|Here in Colorado Springs, Colo., we have the privilege of hosting our nation’s Olympic hopefuls at the U.S. Olympic Training Center. There we conducted an interview with Judy Nelson, nutrition coordinator with the Center’s sports medicine division. The more Judy described her relationship with aspiring Olympians, the more she unknowingly offered a prescription for adults who want to help young people develop a healthy media diet. |
1) Even good kids need coaching. "You’d think that, being Olympic athletes, they’d eat what’s good for them, but that’s not always the case," Judy admitted. Does this sound familiar? Just as a body driven by an Olympic dream can be seduced by a Quarter Pounder with cheese or a triple scoop of Ben & Jerry’s, good kids from solid Christian homes and dynamic youth groups will be tempted to entertain themselves with movies, TV and music that are little more than media junk food. It happens all the time. That’s why parents need to guide even the most serious young Christians toward edifying choices.
2) Avoid a hit-list mentality. Judy has also learned that, in her profession, throwing out sermonettes about nutrition doesn’t work. Now, instead of giving athletes a rigid list of dietary dos and don’ts, she earns their respect by addressing each on his or her own level. In a personal, caring way, they discuss individual needs and goals, and how the proper diet can help accomplish them. In the same way, a heavy-handed attempt at controlling children’s entertainment choices often breeds frustration. That’s because presenting adolescents with a "hit list" of forbidden fare doesn’t build critical thinking skills or involve them in godly decision making. What does? Taking time to engage teens in dialogue about content and messages framed in biblical standards in terms they understand.
3) Maintain a healthy relationship. Judy mingles with the athletes, building a rapport that earns her the right to give advice. Too many parents believe they have a license to lecture youngsters simply because they’ve been around the track a few more times. A close day-to-day relationship is vital to our effectiveness as counselors.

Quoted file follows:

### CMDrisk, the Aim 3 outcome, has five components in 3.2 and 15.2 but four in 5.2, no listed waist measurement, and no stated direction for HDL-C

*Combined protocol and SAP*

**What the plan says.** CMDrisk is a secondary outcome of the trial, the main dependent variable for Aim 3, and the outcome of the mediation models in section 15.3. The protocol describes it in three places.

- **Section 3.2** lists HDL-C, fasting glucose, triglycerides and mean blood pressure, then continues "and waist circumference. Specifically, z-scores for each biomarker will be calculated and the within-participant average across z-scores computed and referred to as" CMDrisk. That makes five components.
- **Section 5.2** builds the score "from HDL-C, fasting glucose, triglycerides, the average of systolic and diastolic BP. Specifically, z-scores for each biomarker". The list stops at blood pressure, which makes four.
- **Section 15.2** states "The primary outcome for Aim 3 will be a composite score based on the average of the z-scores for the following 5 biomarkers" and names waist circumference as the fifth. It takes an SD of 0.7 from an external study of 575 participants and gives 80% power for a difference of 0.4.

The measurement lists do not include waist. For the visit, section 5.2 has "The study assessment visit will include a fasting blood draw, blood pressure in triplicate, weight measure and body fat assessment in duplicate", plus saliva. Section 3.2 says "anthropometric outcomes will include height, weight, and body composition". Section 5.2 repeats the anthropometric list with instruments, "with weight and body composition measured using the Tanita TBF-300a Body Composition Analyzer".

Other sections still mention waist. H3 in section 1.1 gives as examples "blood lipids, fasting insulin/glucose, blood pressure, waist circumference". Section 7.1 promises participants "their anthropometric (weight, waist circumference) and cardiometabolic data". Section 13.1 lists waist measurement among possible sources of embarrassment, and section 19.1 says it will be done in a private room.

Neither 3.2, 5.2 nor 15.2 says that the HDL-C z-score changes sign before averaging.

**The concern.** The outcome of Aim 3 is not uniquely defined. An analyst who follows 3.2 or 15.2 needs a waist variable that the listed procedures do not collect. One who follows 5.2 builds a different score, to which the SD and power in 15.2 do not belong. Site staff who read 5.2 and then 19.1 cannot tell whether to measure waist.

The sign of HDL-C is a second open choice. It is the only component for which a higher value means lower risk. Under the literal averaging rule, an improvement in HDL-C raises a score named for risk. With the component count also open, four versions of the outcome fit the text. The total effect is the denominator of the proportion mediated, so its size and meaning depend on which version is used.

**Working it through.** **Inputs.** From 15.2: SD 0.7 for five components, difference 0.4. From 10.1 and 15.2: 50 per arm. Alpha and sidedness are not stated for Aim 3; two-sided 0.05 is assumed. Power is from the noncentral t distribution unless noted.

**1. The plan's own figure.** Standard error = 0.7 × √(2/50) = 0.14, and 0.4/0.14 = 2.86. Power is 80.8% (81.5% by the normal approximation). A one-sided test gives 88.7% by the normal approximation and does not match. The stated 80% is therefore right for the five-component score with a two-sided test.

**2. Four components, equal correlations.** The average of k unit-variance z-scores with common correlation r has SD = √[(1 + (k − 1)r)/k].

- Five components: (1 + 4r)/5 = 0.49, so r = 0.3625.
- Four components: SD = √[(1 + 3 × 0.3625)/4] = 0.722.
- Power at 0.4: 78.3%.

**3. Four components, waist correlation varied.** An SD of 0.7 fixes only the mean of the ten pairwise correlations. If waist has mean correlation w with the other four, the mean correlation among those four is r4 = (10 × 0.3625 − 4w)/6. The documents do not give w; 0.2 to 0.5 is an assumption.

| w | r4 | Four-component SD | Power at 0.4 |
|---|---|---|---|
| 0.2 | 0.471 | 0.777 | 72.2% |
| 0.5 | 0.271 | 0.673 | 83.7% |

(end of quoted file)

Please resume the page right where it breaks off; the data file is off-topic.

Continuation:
4) Adapt diets to individuals. Judy also recognizes that an athlete’s age has significant impact on his or her diet. So it is with popular media. For example, what might be acceptable for a teen may not be suitable for an 8-year-old sibling. Keep in mind that there are, of course, poisons that should not be consumed by anyone.
5) Help children "dine out" wisely. "[The athletes] eat best when they’re here at the training center," Judy shared, "but if they’re away at school or somewhere else, they can get into bad habits." Likewise, it’s easy to control your children’s entertainment diet at home or in church. But what about when they’re at a friend’s house? What happens when they go away to college? Only those who have internalized a biblically based discernment message will leave home equipped to run the marathon of a holy life.
6) Accept your own limitations. Finally, Judy Nelson realizes all she can do is offer prospective Olympians her wealth of dietary wisdom. She can’t feed them. And though we hate to admit it, we can’t indefinitely control the media diets of the young people we love. After we’ve done our prayerful best to give them healthy guidelines, it’s up to them to bring home the gold.
Published July 1996